Mysql set up (“my.cnf”). The MySQL config file, my.cnf.
Here is what to add under the [mysqld] heading.
The two lines, “max_connections” and “max_user_connections” are where the magic happens.
Since your Apache/PHP box is connecting to MySQL, it appears as a single user.
MySQL defaults to 1 max connection, with 1 max connection per user. The following lines make it so your Apache/PHP box can connect to your MySQL box up to the number you have set “MaxClients” to in the Apache config above. By using persistent connections, you can pretty much get Apache up, have it connect to MySQL upon start up, and just use the persistent connections to pass data between the two boxes rather than opening connections. Its much more efficient that way.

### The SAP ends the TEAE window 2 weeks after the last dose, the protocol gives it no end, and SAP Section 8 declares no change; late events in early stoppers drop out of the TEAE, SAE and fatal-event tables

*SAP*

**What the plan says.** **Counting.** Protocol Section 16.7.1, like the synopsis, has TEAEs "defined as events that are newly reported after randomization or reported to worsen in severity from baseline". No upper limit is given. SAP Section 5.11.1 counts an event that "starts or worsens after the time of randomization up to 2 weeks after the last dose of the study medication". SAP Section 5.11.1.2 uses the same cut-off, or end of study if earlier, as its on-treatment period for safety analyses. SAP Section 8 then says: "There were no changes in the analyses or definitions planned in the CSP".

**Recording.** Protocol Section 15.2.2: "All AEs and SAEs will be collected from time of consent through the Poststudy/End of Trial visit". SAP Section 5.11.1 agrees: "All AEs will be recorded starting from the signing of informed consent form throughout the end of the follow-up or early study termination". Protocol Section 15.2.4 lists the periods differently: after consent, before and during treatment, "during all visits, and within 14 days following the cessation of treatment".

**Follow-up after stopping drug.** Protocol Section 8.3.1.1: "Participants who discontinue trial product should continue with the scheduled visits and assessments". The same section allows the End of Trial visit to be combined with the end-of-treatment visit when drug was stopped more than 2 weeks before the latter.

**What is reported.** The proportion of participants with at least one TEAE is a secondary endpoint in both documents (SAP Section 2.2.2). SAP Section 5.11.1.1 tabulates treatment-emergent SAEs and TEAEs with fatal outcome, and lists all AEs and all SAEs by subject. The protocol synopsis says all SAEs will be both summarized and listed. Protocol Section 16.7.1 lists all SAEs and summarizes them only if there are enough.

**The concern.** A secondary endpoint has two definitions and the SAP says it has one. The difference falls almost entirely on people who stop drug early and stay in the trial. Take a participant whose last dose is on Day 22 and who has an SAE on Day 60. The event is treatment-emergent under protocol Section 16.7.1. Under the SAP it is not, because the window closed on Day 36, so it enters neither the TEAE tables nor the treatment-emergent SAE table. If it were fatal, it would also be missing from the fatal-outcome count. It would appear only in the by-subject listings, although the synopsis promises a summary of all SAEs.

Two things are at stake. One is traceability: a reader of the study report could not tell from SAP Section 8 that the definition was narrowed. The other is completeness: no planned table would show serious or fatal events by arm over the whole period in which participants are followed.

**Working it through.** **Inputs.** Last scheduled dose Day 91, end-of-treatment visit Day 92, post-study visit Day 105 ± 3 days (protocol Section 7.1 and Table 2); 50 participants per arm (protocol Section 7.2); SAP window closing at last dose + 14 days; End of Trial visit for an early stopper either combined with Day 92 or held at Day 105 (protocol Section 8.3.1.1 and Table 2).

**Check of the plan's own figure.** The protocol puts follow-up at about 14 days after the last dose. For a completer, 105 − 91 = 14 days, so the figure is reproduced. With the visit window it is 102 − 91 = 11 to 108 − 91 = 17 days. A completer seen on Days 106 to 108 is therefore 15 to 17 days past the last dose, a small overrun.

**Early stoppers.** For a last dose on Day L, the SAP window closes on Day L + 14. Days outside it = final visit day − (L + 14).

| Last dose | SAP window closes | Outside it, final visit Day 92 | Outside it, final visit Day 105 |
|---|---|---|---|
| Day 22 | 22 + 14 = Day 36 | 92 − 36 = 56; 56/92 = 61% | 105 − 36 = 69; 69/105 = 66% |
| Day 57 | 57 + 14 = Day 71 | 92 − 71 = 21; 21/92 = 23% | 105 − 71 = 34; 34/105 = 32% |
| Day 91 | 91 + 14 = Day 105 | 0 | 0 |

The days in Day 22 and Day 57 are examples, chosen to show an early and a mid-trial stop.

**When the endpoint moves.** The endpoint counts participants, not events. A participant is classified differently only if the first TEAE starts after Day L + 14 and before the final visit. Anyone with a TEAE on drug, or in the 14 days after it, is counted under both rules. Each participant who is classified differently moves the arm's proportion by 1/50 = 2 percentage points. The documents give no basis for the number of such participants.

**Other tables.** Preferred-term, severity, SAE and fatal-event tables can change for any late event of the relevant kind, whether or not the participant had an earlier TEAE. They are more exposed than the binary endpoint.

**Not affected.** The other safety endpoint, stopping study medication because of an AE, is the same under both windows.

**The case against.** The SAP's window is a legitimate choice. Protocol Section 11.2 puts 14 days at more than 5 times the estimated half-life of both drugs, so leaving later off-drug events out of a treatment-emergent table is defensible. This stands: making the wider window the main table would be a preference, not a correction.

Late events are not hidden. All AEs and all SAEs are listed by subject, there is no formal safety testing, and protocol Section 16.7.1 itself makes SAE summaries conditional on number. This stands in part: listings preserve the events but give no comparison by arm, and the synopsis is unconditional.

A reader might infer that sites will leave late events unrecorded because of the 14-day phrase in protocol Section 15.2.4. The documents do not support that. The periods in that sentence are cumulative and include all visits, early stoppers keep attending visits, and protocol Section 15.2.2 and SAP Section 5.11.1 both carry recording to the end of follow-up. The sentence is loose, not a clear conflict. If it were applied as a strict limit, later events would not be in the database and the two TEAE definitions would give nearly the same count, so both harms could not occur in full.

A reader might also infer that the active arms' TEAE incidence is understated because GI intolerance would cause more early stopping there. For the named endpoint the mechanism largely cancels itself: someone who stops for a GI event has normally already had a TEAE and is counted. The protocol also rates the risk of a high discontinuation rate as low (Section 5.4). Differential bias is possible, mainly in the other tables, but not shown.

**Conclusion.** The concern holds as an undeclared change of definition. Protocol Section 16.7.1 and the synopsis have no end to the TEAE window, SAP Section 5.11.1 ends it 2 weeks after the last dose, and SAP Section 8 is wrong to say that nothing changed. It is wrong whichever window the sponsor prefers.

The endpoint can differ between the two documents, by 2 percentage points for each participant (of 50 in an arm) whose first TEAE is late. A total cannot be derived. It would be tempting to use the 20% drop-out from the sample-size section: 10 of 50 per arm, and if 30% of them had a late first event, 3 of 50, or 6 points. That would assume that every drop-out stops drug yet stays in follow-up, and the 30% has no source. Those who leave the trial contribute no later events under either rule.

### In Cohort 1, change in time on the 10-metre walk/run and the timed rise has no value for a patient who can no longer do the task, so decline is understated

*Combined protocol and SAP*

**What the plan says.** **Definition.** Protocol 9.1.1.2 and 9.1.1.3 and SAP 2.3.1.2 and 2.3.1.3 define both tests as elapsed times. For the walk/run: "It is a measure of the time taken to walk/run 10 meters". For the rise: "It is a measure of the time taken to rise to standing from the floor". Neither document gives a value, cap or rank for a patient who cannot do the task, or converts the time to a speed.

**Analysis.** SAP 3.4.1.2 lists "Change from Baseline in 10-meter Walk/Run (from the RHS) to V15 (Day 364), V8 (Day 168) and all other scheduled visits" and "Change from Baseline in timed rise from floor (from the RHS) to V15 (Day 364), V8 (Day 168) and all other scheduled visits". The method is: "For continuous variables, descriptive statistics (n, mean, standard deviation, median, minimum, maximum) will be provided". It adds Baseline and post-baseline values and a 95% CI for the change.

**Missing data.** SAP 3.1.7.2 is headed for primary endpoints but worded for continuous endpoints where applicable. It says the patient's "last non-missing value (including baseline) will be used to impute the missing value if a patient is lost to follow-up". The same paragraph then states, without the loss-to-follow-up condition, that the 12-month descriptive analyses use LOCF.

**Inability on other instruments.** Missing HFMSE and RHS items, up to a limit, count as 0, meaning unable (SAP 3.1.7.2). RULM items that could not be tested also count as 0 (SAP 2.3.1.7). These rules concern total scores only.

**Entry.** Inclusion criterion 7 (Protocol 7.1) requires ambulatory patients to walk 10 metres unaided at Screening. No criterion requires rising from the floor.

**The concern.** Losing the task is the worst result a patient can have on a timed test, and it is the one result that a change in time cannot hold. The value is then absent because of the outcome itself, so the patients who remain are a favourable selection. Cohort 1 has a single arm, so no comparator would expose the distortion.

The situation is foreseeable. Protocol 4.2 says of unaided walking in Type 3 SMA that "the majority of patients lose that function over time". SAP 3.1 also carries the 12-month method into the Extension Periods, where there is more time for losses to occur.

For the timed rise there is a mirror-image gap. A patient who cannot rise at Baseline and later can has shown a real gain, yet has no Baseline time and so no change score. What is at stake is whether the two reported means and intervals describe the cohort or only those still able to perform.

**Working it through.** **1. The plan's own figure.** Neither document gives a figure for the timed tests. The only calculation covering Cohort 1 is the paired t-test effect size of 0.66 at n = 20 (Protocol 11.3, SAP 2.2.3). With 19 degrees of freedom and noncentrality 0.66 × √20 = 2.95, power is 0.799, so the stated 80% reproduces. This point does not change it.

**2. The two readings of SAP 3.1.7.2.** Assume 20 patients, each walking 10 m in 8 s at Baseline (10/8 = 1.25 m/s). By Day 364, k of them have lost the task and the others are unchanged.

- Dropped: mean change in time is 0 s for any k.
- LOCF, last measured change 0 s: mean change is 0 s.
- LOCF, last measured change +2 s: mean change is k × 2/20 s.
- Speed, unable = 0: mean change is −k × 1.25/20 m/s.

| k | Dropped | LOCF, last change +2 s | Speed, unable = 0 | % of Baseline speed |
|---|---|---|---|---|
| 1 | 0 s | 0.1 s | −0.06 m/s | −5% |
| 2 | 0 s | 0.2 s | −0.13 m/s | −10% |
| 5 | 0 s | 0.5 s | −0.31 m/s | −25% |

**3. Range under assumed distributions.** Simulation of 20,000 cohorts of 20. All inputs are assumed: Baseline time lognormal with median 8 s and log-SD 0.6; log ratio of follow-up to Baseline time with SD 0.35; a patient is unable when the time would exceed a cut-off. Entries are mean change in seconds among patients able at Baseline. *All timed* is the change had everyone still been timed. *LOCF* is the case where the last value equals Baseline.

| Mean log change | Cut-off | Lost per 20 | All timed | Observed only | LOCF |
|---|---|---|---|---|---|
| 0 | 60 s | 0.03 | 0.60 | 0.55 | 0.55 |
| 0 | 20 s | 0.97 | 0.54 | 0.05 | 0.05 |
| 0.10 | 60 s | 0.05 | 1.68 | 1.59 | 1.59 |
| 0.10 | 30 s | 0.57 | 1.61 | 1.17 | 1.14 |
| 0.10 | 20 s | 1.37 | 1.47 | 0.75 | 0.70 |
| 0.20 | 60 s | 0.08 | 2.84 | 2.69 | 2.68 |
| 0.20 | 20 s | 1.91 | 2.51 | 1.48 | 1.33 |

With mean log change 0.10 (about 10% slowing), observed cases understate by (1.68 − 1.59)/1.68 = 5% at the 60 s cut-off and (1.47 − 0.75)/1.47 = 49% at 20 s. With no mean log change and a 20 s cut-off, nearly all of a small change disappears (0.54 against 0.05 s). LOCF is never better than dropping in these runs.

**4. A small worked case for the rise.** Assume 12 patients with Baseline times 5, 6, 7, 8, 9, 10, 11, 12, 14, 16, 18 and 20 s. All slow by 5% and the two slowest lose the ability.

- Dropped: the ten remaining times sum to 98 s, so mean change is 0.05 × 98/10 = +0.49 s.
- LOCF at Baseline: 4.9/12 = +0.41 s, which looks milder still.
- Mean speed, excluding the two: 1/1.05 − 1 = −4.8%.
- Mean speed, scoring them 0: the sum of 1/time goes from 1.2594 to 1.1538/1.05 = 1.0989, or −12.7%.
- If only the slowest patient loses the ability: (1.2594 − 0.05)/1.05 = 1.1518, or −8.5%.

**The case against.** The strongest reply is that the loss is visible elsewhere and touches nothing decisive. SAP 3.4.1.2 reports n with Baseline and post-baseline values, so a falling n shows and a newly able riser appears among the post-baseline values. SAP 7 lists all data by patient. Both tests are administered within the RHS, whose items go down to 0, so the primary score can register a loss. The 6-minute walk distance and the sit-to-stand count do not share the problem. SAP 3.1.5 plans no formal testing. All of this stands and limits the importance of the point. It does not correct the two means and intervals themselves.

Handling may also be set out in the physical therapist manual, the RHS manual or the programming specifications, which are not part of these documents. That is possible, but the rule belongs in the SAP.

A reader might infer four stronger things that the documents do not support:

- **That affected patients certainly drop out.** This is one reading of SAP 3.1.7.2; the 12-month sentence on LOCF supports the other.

set-variable = max_connections = 300
(this must be higher than “MaxClients” set in Apache, or you won’t fully maximize use)
set-variable = max_user_connections = 300
set-variable = table_cache=1200
(max number of tables in join multiplied by max_user_connections)
A few other MySQL tunings:
set-variable = max_allowed_packet=1M (sanity check to stop runaway queries)
set-variable = max_connect_errors=999999
(stop mysqld from shutting down if there are connect errors – this defaults to 1 error and mysqld stops!)
This is the only needed info
There are 5 tags in my.cnf